German church rejects founder's plan to burn Quran
BERLIN (AP) -- A leader at a German evangelical church founded by Terry Jones said Wednesday he has no doubts the Florida-based preacher will carry out plans to burn copies of the Quran on Sept. 11, saying his congregation is "shocked and surprised" at his radical determination.
Stephan Baar of the Christian Community of Cologne, founded by Jones in the 1980s, said although the congregation has had no contact with the 58-year-old preacher since throwing him out in 2008, he does not expect Jones to cave in to pressure from the White House, religious leaders and others to call it off.
"He was always someone who, when he had set his mind to something, would follow through with it until he had achieved his goal," Baar told The Associated Press in a telephone interview.
"But we are surprised and shocked at the extreme radicalism being displayed (by Jones) right now on this issue," Baar said.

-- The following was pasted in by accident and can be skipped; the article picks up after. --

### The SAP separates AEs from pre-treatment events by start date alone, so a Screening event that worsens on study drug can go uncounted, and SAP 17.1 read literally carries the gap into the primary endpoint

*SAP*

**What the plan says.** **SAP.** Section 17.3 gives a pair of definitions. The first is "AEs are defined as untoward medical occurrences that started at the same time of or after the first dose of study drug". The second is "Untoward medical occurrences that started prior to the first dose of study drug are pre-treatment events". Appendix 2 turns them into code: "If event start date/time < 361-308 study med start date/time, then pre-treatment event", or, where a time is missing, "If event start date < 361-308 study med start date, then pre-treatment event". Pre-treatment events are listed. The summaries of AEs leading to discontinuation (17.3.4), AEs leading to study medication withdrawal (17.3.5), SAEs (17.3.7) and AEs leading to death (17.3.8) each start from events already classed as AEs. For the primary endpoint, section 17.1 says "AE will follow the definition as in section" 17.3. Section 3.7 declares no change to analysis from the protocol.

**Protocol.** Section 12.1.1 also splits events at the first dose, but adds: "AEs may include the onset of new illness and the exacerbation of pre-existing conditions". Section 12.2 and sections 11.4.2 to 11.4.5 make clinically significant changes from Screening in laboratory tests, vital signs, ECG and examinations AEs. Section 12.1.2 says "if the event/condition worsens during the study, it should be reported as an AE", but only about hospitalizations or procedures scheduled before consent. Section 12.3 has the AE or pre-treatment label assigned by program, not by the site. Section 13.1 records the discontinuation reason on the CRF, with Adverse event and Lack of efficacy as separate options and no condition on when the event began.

Germany's Lutheran Church has condemned the threatened burning of the Quran, considered by Muslims to be the word of God, and the president of the country's largest Jewish organization recalled how the Nazis burned books in 1933, only years before they set up crematoria to carry out the Holocaust.
"We can not allow that in certain circles, a subtle and often silent policy of hate and fear is allowed to be carried out and bear fruit," Charlotte Knobloch told the online edition of Focus on Wednesday.
Baar was also quick to distance his small, independent church and its congregation of about 60 members from the ideas of its founder, saying they had severed ties since breaking with him over differences in his leadership style.
"We felt that he was taking the church in a direction that did not conform with what we believe," Baar said. He refused to elaborate.
German media have reported that Jones also ran into legal trouble while here and was convicted by a Cologne administrative court in 2002 of falsely using the title of "doctor" although he had not completed a Ph.D., and fined him euro3000 ($3,800).
Jones calls himself as "Dr." on the website of the Dove World Outreach Center, an independent church that he now leads in Gainesville, Florida.
(Copyright 2010 by The Associated Press. All Rights Reserved.)